SW USA: 8 Day Road Trip To The Grand Canyon, Bryce, and Zion National Parks With Children

October 2014

The lure of the Grand Canyon, for most Americans, is legendary. We have to see this natural wonder for ourselves as the stories of a canyon so deep and so vast are almost unimaginable. Add in the majestic peaks of Zion and the red sentinels of Bryce and this is a road trip of almost other-worldly proportions. Grab the kids, pack the car, and hit the road: One of the world’s most famous national parks awaits.

SW Final

First, a few details: This trip is designed for families with small children but we’ve made some notes as to activities or side excursions that older kids might also enjoy. And if you’re feeling really adventurous, we’ve got the trip for you: Spend your two weeks floating in a raft down the Colorado River as it winds through the Grand Canyon. We’ve never done it….but it’s on our list. (Edit: We did it in Oct 2018 (without kids). It was one of the most amazing trips we’ve ever taken..post coming soon)

We did this trip with a 9 month-old and a three year-old. We flew into Las Vegas and rented a car. Other convenient airports include Flagstaff and Phoenix. We arrived in Las Vegas late at night so this trip officially begins on the next full day.

And here is where we admit some trip preferences: while we liked the Grand Canyon, we loved Page (Arizona) and Bryce National Park the best. It’s true. There was so much for the little ones to do, particularly around Bryce. And our hike through the Narrows of Zion was spectacular…and definitely made up for the fact that the park was packed with people. So while we think you should make time for the Grand Canyon, don’t leave out the others as they might prove to be the surprise hits of the trip.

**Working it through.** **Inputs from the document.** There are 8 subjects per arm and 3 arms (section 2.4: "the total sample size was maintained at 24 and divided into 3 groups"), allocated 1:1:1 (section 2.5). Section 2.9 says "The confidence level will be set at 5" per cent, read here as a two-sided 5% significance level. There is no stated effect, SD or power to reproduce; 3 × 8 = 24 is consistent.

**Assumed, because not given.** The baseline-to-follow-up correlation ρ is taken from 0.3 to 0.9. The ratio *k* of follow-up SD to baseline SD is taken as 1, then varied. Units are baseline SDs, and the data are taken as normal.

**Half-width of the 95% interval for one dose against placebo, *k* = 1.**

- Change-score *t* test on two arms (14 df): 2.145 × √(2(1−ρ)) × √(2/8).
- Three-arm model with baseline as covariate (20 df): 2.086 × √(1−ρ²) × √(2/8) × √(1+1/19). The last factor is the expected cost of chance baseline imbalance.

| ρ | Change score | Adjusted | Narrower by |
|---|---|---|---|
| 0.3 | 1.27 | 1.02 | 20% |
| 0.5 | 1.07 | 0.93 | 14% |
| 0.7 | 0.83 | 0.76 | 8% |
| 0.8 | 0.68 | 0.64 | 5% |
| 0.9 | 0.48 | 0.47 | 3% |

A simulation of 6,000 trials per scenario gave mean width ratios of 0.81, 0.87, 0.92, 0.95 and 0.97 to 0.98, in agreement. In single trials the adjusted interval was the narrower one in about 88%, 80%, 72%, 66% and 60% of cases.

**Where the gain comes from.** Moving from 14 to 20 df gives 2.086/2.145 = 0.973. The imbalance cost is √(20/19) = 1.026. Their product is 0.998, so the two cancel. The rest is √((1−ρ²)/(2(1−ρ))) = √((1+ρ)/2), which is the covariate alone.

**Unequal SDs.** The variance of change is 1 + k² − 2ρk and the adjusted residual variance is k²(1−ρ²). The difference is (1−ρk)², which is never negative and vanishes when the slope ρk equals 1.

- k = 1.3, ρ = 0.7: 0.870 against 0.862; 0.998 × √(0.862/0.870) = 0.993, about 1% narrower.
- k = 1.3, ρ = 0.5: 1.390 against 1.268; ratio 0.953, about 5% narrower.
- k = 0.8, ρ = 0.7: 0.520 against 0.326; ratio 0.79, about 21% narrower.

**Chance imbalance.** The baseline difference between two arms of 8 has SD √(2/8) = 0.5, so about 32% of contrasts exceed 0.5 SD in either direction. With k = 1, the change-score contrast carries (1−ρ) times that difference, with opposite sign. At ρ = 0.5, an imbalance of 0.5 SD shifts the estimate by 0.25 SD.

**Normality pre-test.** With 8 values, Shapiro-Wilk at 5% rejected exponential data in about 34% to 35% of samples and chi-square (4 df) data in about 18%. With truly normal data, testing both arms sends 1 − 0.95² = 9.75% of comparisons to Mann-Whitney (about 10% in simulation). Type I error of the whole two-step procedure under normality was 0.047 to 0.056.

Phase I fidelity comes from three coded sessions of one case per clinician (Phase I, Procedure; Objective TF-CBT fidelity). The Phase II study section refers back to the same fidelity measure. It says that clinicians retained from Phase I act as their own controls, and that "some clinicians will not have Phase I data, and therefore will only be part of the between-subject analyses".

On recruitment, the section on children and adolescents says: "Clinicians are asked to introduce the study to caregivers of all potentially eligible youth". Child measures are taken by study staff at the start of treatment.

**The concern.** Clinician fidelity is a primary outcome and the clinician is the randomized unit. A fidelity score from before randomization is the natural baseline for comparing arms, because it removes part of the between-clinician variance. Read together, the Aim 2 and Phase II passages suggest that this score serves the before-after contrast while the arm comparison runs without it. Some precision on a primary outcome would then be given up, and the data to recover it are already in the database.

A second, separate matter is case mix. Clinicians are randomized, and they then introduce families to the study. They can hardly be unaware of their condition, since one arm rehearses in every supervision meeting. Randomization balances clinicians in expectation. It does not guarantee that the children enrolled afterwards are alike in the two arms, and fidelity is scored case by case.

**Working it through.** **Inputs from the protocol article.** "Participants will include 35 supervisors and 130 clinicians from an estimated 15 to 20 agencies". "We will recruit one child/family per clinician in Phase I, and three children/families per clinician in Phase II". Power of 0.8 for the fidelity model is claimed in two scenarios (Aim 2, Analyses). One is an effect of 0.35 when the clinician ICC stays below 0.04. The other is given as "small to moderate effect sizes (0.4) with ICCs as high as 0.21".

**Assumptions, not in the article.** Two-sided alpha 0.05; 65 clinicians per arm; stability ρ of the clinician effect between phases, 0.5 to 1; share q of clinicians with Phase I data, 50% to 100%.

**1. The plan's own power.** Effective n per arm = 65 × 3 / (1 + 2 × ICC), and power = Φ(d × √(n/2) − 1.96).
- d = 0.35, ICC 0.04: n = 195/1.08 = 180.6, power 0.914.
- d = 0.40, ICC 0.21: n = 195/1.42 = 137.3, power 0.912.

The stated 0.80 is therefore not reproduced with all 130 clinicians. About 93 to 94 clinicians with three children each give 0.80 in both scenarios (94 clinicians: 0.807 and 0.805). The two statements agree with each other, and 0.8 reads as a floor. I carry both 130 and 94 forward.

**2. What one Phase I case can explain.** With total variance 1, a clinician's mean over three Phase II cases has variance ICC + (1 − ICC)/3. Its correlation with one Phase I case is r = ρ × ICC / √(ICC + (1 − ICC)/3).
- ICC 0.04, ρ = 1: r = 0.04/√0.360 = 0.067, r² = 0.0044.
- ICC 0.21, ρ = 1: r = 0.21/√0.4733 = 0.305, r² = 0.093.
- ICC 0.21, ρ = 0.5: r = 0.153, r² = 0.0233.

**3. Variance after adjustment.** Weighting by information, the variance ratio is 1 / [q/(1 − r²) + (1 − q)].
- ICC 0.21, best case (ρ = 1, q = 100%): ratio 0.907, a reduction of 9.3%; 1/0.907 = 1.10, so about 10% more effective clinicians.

Antelope Canyon with kids-3457

Lower Antelope Canyon in Page, Arizona

8-Day Grand Canyon Road Trip

Plan to arrive the night before or very early in the morning of Day 1

Day 1: Load the rental car, pack a cooler with lunch supplies, and leave Las Vegas. You’re heading southeast past Lake Mead. Check out Hoover Dam and perhaps a ghost town before spending your afternoon at Bearizona, a drive-through wild-life park. Spend the night at the Grand Canyon.

Day 2: Behold the magnificent canyon! Don’t just go to the viewpoints and gape at the abyss below. Spend a bit of time tromping along the Rim Trail or, if you’re a hearty sort, wind your way down into the mighty depths on the Bright Angel Trail. Then you can take in one last view point before heading northeast to the little town of Page, Arizona.

Click here for Grand Canyon Trip Details. 

Day 3: It’s time to explore a slot canyon. But check the weather first. Lower Antelope Canyon is not to be missed; your kids will love the twisty turns but probably be a bit bored by the (required) guide. Do it anyway. Bring your picnic down to the nearby Antelope Point Marina for lunch and a quick dip in Lake Powell. As evening falls, drive a short distance out of town for a 20-minute walk to Horseshoe Bend in Glen Canyon. Keep a very tight hold on the kiddies, however, as these are 1,000 cliffs…and no guardrails.

Click here for Page, Arizona Trip Details. 

Day 4: Hit the road early because you’re heading toward Bryce National Park in Utah. The Toadstools Hike in Grand Staircase-Escalante National Monument is convenient, free, and a fabulous hike for families. If you arrive with enough daylight, do the 17-mile drive through Bryce as the sun is setting over the rocky formations. Tuck yourself into bed at Ruby’s Best Western, conveniently located right outside the park.

Day 5: Get up early: it’ll be chilly but the views are spectacular and you’ll be both the crowds and the heat. You must do the Queen’s Garden Trail hike down into the valley. There are plenty of spurs so feel free to add some additional mileage if you’re feeling energetic. Just save a little water for the hike back up Wall Street. It’s a humdinger of a climb. Grab your picnic and head for Grosvenor’s Arch and another kid friendly stroll: Willis Creek Slot Canyon.